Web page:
Breton

A Breton is a women's hat that first appeared in the 19th century, with a design that derived from agricultural workers in western France. The round, sometimes domed, crown and the thick, upturned brim is usually made from a malleable material, like straw or felt. While the style is seen less today, it was previously worn by high-profile personalities, such as Jean Shrimpton and Princess Margaret. It was an especially fashionable piece to wear during summer activities.

Cloche

Cloche

First created by milliner Caroline Reboux in 1908, cloches were a 1920s staple. The fitted, bell-shaped cap became so popular that couture designers like Edward Molyneux and Jeanne Lanvin opened their own production shops solely to manufacture them. These hats had so much influence that they inspired the cropped hairstyles that also defined the decade.

cloche hat is meant to lay low on the forehead so the brim lands just above the eyes. Although cloches are typically made of felt, summer styles are often made of straw or a similar material. Designed as a versatile headpiece, cloches can be worn as-is or embellished with beads, lace or ribbon for formal occasions.

Fascinator/Specialty Hats

Fascinator/Specialty Hats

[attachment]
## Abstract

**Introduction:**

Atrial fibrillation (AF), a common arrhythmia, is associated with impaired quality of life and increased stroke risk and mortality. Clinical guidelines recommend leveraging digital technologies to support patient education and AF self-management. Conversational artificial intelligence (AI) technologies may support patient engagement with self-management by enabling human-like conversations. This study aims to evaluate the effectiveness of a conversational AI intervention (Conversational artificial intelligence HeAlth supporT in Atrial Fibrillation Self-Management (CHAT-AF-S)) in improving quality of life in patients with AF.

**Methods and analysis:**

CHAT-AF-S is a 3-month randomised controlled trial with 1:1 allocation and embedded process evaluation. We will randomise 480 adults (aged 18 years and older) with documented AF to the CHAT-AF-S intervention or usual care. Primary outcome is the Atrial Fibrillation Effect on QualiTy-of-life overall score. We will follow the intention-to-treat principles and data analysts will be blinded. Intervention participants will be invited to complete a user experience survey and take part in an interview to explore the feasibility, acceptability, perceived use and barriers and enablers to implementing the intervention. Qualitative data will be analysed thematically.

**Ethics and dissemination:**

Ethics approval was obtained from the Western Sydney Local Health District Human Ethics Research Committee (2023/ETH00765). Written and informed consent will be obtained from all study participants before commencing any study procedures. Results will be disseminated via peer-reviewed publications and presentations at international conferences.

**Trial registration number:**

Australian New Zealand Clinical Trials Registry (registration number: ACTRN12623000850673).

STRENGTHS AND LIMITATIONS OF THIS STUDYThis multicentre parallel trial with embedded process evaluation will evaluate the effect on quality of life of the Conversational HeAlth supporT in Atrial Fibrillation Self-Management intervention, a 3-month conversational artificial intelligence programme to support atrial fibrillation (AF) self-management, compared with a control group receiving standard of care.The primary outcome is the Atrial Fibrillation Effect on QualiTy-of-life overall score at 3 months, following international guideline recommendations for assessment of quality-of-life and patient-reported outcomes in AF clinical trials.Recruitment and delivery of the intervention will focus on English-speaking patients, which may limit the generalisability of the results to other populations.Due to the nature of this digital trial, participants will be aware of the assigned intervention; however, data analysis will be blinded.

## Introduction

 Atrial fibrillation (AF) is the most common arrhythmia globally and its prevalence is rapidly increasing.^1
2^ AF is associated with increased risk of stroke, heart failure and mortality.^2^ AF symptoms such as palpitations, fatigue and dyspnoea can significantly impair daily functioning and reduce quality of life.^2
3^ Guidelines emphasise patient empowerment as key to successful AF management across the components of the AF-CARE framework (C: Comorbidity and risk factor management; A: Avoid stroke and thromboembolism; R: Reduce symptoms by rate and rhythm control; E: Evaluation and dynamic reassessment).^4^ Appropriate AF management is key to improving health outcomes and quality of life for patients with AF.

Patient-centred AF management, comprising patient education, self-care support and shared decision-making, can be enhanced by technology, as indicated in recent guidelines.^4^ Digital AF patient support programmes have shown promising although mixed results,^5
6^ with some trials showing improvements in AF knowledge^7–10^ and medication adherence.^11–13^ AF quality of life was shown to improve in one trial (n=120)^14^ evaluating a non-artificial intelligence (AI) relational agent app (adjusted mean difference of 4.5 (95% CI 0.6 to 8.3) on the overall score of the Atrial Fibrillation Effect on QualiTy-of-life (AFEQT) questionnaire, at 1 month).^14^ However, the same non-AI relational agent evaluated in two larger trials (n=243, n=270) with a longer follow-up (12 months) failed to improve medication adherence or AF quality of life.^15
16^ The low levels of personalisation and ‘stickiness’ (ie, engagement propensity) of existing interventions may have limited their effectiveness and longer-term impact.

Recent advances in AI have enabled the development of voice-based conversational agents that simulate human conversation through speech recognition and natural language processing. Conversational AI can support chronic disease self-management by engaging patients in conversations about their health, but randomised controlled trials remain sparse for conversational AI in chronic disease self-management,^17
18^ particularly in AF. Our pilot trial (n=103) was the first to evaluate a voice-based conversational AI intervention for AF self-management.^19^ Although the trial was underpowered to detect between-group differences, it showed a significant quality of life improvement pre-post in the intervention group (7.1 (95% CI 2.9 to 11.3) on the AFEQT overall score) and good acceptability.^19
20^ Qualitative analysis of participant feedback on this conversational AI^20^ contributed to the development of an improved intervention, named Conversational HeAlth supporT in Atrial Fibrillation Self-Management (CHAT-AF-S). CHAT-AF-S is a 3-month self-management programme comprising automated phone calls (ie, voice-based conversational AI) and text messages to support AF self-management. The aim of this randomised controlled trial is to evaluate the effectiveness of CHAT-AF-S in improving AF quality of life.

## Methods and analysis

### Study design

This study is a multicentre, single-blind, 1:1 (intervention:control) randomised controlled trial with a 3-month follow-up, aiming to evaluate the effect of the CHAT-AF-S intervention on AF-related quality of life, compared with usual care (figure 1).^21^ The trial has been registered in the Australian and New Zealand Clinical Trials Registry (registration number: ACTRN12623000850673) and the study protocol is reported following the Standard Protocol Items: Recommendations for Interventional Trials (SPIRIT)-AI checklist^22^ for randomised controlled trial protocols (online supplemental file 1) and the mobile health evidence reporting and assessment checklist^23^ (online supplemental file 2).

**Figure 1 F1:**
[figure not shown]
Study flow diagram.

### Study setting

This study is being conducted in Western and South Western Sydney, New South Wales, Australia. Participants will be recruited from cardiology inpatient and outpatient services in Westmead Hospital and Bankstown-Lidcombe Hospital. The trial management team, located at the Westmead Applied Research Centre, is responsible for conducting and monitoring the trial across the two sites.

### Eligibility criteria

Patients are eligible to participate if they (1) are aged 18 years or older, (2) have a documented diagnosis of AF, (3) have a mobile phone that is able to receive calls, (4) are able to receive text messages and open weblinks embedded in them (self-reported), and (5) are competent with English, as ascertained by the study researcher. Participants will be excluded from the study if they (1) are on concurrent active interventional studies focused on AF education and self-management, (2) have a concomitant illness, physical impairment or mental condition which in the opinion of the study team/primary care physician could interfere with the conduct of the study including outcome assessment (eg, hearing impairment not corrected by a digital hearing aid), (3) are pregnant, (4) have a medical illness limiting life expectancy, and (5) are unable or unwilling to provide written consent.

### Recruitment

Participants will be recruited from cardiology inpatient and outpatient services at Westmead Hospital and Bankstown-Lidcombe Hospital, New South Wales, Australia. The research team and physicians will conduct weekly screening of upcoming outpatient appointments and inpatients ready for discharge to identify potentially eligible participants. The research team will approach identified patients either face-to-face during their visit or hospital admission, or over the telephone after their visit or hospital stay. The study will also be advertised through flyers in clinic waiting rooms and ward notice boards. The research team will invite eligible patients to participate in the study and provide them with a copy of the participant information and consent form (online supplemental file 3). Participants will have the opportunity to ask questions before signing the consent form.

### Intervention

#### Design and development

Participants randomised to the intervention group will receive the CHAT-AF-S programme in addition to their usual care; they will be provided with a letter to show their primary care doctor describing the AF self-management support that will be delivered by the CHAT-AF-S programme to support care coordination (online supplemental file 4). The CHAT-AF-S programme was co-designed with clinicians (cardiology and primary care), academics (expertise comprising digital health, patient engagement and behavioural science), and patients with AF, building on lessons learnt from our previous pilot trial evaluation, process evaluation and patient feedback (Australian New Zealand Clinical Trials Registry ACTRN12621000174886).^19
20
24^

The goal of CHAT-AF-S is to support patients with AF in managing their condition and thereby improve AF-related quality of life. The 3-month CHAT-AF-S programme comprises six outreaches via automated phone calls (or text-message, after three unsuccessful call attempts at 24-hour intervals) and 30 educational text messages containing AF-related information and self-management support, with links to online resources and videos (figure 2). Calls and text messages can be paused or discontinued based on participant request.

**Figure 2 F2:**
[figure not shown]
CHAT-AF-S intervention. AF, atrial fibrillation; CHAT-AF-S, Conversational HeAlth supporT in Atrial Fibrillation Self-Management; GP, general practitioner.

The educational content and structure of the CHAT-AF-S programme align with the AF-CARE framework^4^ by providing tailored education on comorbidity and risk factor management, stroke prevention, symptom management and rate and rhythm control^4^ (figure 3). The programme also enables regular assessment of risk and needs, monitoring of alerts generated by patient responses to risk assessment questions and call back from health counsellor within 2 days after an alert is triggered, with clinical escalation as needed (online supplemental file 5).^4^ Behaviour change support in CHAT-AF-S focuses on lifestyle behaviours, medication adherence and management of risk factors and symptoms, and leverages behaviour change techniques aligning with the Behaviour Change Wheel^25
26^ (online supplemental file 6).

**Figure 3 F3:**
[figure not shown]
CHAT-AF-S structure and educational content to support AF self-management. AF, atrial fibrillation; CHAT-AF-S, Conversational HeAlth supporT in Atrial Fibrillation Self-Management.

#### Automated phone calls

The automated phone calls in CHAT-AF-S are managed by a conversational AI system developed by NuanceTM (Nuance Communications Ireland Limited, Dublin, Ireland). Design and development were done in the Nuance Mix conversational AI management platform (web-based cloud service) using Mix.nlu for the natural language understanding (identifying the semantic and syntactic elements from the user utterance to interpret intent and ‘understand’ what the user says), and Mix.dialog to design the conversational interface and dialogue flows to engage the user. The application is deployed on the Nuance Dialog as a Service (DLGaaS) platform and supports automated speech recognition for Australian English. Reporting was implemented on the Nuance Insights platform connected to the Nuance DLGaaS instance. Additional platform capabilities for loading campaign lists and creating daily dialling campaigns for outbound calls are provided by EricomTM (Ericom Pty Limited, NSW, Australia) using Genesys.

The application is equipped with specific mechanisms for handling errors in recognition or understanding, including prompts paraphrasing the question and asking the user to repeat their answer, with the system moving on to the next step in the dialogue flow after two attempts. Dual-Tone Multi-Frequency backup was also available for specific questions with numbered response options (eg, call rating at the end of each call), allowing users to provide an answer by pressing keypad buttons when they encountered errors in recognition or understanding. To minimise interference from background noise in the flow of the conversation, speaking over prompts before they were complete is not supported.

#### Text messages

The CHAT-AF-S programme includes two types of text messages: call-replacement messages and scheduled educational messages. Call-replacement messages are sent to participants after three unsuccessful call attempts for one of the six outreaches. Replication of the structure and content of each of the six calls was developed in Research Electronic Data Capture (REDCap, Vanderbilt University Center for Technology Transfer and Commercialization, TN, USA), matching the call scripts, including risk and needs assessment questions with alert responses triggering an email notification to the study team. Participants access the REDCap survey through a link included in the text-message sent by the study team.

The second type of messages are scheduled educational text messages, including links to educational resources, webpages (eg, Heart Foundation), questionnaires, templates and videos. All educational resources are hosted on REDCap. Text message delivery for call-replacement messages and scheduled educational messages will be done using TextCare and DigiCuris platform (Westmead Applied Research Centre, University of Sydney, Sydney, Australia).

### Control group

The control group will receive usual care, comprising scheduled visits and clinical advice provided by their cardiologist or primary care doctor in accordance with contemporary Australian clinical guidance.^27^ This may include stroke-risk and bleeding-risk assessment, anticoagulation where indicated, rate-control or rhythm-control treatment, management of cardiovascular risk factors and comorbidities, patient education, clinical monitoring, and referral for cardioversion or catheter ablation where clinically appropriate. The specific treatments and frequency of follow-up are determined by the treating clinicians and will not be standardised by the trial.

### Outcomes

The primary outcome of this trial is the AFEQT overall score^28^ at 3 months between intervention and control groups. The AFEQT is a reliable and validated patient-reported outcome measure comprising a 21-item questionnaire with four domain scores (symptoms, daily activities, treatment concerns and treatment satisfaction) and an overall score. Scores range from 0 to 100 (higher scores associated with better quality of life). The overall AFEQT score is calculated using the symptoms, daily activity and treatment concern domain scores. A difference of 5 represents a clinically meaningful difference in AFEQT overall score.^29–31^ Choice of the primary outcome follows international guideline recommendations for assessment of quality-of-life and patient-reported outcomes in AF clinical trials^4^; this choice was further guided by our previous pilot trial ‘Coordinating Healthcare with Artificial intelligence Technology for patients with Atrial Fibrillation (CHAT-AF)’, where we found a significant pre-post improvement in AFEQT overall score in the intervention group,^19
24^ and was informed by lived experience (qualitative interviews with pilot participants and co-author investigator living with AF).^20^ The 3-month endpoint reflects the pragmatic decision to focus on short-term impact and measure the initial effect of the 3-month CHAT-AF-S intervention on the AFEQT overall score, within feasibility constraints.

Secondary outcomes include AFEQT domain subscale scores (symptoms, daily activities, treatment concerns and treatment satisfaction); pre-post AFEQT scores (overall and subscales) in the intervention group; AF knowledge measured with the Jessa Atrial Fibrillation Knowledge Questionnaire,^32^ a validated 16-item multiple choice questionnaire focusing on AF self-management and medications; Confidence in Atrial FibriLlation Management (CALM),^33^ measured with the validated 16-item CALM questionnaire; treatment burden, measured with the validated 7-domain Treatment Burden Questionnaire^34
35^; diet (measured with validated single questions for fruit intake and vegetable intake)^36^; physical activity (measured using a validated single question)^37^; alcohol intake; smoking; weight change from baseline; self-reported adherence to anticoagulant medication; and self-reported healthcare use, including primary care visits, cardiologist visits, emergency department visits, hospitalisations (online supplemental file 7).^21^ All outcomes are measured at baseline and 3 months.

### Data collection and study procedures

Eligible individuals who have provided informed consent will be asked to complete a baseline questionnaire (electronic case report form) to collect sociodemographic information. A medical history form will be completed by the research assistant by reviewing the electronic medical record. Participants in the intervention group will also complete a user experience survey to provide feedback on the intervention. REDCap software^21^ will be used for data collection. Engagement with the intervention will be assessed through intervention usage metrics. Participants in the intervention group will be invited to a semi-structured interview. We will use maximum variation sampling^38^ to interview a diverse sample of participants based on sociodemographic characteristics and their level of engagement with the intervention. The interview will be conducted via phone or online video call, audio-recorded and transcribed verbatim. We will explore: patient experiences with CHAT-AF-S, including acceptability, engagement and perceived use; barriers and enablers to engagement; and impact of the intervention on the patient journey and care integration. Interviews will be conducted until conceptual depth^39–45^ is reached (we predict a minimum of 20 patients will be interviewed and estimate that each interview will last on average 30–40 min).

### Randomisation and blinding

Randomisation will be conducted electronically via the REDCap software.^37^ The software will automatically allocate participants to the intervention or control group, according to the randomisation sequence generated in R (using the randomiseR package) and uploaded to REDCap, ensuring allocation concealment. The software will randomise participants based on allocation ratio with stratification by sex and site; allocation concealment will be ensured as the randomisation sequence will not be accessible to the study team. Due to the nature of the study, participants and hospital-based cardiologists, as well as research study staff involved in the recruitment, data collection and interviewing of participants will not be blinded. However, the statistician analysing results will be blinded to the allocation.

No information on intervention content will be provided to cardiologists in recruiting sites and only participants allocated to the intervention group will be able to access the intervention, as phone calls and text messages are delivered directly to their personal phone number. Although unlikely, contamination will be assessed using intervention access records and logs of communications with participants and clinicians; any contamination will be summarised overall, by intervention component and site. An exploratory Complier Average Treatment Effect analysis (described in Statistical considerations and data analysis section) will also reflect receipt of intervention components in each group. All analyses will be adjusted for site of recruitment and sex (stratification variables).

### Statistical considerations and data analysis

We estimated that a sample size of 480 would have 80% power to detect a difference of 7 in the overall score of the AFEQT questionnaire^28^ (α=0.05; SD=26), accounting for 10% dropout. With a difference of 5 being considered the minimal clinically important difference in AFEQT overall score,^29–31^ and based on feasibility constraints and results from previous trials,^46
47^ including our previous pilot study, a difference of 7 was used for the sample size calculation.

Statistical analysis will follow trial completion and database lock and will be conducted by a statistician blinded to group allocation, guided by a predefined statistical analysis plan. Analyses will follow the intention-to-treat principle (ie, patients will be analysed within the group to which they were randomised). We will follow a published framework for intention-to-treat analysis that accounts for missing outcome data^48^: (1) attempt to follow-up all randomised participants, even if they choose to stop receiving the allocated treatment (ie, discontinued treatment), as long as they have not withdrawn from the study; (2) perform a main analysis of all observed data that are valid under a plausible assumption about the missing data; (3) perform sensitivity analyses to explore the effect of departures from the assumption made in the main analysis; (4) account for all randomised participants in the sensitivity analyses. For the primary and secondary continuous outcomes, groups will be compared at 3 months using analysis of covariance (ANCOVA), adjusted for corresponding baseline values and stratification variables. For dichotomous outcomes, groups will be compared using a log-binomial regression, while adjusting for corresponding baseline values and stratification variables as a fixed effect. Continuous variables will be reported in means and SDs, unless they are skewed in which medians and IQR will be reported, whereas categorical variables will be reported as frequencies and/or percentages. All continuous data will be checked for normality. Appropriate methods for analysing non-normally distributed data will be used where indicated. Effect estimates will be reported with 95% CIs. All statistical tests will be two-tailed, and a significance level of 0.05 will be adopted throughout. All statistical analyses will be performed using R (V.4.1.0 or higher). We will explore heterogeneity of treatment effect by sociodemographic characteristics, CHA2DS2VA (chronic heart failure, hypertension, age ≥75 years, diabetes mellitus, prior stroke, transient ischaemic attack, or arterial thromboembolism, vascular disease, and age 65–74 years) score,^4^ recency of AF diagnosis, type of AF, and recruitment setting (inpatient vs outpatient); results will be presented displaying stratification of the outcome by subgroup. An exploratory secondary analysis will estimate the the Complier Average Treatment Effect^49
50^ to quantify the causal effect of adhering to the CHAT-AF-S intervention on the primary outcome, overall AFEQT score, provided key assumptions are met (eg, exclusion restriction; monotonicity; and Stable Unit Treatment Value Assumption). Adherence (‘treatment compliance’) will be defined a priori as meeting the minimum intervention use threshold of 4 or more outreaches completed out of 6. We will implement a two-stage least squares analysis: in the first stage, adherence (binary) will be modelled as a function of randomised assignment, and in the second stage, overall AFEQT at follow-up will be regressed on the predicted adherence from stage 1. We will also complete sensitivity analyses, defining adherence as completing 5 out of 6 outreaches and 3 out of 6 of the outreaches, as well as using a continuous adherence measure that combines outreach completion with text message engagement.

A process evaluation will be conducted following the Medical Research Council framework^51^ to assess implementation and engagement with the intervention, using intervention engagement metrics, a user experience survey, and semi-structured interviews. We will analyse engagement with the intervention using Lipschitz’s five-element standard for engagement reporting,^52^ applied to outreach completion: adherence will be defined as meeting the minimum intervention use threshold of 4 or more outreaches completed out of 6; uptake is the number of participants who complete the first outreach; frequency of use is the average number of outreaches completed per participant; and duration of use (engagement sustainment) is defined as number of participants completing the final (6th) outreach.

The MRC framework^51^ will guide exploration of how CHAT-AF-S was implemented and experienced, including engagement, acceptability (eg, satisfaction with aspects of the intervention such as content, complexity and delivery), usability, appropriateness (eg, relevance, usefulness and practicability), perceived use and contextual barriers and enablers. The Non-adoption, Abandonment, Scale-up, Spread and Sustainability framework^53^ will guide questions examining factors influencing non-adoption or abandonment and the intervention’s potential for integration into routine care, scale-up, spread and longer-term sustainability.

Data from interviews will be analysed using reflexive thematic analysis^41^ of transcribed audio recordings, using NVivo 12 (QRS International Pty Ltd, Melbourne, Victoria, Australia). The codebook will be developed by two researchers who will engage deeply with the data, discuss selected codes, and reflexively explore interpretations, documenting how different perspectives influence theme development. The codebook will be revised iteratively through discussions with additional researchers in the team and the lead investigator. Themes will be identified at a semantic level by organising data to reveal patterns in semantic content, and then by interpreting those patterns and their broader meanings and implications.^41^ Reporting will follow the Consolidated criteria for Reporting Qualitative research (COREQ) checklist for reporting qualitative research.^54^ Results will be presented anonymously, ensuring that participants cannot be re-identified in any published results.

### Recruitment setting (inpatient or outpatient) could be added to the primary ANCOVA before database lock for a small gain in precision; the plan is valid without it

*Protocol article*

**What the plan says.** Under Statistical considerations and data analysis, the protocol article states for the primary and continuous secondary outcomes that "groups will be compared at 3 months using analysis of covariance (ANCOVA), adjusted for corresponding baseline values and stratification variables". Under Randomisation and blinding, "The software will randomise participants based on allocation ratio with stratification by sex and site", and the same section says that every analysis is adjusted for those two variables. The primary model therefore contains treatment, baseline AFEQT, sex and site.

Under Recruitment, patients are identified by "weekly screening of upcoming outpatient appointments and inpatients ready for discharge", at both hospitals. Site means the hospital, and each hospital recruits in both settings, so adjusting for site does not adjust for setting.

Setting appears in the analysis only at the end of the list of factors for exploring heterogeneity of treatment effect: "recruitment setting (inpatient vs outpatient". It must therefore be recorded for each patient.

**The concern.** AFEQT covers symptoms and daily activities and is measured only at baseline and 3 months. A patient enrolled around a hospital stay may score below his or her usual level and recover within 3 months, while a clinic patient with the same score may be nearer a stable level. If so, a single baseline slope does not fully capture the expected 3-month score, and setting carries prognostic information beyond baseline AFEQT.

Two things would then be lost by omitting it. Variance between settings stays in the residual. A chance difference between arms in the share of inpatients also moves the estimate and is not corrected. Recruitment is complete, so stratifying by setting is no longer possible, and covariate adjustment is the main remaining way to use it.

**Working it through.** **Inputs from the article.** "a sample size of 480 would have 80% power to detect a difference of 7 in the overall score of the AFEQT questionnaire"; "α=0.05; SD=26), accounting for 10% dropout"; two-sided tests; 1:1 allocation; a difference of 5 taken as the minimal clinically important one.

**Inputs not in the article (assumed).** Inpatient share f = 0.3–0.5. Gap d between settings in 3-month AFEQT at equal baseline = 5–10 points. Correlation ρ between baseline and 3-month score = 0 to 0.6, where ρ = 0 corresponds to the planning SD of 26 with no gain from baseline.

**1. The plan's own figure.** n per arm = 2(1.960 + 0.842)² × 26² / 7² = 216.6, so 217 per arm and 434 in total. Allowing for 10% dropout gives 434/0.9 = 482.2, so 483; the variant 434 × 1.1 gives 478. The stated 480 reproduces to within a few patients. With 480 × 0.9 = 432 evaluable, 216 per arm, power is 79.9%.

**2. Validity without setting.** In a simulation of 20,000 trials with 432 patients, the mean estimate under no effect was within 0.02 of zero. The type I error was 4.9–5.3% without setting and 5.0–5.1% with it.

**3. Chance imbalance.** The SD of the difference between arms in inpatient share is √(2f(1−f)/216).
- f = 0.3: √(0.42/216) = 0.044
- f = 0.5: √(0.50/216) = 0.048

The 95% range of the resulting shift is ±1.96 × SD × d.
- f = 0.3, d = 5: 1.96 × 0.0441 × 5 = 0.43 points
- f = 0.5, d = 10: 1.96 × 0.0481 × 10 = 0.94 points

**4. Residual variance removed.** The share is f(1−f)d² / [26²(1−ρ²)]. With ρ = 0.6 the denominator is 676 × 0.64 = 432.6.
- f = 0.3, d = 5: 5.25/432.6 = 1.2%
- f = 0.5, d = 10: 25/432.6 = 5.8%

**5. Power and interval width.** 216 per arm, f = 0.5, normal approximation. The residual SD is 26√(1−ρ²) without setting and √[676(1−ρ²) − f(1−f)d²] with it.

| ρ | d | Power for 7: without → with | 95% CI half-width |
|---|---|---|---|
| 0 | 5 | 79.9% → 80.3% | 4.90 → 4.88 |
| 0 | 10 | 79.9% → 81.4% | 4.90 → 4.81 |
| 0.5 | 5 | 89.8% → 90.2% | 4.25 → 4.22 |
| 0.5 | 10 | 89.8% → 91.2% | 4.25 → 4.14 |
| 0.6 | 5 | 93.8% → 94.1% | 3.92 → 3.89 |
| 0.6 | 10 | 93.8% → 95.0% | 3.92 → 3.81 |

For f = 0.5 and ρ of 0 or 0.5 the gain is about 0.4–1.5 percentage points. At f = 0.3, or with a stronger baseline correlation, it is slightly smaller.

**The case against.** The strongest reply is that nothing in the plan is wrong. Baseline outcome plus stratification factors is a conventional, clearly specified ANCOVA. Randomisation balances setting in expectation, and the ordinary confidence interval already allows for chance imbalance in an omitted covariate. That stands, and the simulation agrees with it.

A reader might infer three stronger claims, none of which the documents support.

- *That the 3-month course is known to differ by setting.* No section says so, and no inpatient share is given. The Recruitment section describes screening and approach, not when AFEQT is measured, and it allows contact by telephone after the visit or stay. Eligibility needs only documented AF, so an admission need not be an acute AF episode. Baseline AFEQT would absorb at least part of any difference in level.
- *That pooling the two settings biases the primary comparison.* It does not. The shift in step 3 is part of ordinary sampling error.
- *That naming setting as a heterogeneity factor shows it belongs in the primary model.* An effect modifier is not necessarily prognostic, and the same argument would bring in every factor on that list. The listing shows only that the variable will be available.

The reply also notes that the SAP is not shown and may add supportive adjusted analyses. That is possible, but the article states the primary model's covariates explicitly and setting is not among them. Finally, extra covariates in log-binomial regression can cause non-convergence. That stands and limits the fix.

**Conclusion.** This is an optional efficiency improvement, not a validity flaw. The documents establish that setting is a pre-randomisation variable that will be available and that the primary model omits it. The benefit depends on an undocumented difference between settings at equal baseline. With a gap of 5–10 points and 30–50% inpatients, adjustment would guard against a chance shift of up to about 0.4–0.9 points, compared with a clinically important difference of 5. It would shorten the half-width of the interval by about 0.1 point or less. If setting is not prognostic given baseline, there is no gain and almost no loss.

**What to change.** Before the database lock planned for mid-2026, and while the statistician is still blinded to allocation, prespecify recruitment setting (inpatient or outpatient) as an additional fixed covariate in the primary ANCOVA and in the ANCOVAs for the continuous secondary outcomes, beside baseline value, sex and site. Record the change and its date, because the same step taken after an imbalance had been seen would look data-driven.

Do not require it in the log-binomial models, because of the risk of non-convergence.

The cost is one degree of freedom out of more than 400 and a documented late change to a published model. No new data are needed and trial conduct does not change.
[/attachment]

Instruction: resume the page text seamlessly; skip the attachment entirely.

For those who love to make a statement, fascinators are designed to make the wearer stand out. Queen Marie Antoinette used ostrich feathers to decorate her headpieces, leading the way for outrageous ornamentals to become a symbol of aristocracy and status. Today, fascinators are donned by royals and celebrities at special events and weddings. They can be as simple as headbands with bows and embellishments and as glamorous as large sun hats with enormous brims.

Fedora

Love them or hate them, fedoras have held their status as one of the most popular hats in history since their original production in the late 1800s. They were adopted as a symbol of the Women's Rights Movement and soon after were sported by Edward VIII, the Prince of Wales in the 1920s. 

The iconic shape has been used to inspire new styles, like the homburg, but the original design of the fedora has a soft brim and indented crown that's often pinched in the front. Other variations feature teardrop and diamond-shaped crowns and center dents. The fedora is an undeniable classic in men's and women's fashion.

Flat Cap/Newsboy

Made popular in Europe and the United States in the late 19th and early 20th century by newsboys, flat caps are recognizable by their rounded caps and small, stiff front brims. The hat originated in the British Isles and was often made of wool, tweed or cotton with an inner lining for warmth. Newsboy caps offer the same design with a rounded top and button.

Although the style fell out of popularity in the 1930s, flat caps have soared in popularity, especially in women's fashion in the 2000s. Today, the style is still worn by trendsetters like Prince William, David Beckham and Richard Blackwood.